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The world is set up for the unwinding of three mega-trends:
unconventional monetary policy, the real economy’s dependence on assets,
and a potentially destabilizing global saving arbitrage.
At risk are the very fundamentals that underpin current optimism.
One or more of these pillars of complacency will, I suspect, crumble in 2018.
Stephen S. Roach, Projet Syndicate 14 December 2017
From 2008 to 2017, the combined asset holdings of central banks in the major advanced economies expanded by $8.3 trillion, according to BIS.
$6.2 trillion of excess liquidity has distorted asset prices around the world.
Therein lies the crux of the problem. Real economies have been artificially propped up by these distorted asset prices
Lack of Chinese capital may well force the US to pay a steeper price for external financing,
through a weaker dollar, higher real interest rates, or both
Stephen S. Roach, Projet Syndicate 23 May 2016
USA - with a large saving deficit has been living beyond its means for decades
drawing freely on surplus saving from abroad to fund the greatest consumption binge in history.
The United Kingdom, Canada, Finland, France, Greece, and Portugal – all of which have large trade deficits – save much less than other developed countries. Conversely, high savers like Germany, Japan, the Netherlands, Norway, Denmark, South Korea, Sweden, and Switzerland all run trade surpluses.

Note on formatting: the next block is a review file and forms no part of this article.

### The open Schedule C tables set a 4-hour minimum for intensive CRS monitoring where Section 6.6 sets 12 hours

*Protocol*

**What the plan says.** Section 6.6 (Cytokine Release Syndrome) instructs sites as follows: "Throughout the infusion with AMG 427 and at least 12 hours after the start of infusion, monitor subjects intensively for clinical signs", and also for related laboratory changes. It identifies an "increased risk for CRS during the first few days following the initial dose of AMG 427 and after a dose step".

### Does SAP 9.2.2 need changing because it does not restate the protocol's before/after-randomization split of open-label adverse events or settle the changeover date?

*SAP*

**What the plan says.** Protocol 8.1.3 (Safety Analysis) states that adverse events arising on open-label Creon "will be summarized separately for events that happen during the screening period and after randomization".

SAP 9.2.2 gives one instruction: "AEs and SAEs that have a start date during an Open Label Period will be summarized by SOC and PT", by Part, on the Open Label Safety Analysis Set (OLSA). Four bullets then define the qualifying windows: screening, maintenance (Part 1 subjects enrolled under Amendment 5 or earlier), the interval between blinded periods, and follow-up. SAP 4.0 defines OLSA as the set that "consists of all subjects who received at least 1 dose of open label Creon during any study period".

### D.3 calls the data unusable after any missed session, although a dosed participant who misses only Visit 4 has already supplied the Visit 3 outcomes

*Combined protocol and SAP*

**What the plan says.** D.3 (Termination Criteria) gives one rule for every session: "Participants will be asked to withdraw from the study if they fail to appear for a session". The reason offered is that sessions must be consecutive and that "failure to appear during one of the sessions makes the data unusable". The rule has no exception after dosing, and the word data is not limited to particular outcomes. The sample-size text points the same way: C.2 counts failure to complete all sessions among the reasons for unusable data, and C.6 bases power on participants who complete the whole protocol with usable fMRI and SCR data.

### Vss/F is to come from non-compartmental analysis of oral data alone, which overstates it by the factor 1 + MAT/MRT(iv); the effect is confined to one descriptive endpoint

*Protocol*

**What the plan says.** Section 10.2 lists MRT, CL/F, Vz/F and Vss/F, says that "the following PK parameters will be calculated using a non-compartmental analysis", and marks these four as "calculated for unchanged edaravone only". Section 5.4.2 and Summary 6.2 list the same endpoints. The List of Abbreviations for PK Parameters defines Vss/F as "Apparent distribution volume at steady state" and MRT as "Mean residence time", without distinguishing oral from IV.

US and China, together account for a disproportionate share of the world’s saving disparities.
Simply put, America needs to save more and consume less, while China needs to save less and consume more.
China has been leading the way, with a strategy of consumer-led rebalancing that it introduced five years ago.
The Stall-Speed Syndrome
Collectively, the annual growth rate in the major developed economies averaged a little less than 0.7% in the first half of 2014.
Stephen S. Roach, Project Syndicate, 27 August 2014
While experimental monetary policy is now widely accepted as standard operating procedure in today’s post-crisis era,
its efficacy is dubious
Stephen S. Roach, Project Syndicate 25 April 2013
Morgan Stanley’s former Asia chief Stephen Roach:
“Alan Greenspan kept the policy rate too low for too long, set us up for credit and property bubbles that led to an enormous crisis, [and] I think Ben Bernanke is just rerunning the Greenspan movie of seven or eight years ago.”
You’ll read much the same thing from Roach on this very first TMTGM post from about five-and-a-half years ago
July 9, 2010, by Tim Iacono
This crisis was, first and foremost, about the unsustainability of macro imbalances – imbalances within and between nations – as well as about the egregious flaws in policies, regulatory structures, and risk-management practices that allowed these imbalances to take the world to the brink.
Stephen Roach, FT October 6 2009
Western economies have woken up with a hangover from a drunken binge of
excess consumption and leverage that was reckless and irresponsible
Central banks “were empowered as the ultimate whistle-blowers in a financial system and they failed,
utterly failed to do their job in this period of excess”.
Stephen Roach, chairman of Morgan Stanley Asia,CNBC, 16 Sep 2009
By fixating on the anti-depression drill, authorities are failing to address
the root cause of the current crisis and recession
-- the lethal unwinding of unsustainable global imbalances.
"the willingness of consumers to live well beyond their means by extracting equity from over-valued homes"
Stephen Roach, April 13 (Bloomberg)2009
America's current account deficit is due more to bubbles in asset prices than to a misaligned dollar.
A resolution will require more of a correction in asset prices than a further depreciation of the dollar.
With goods imports still more than 70% larger than exports, America's trade imbalance remains very much an outgrowth of a serious excess consumption problem.
It all boils down to the consumption response to the bursting of the US housing bubble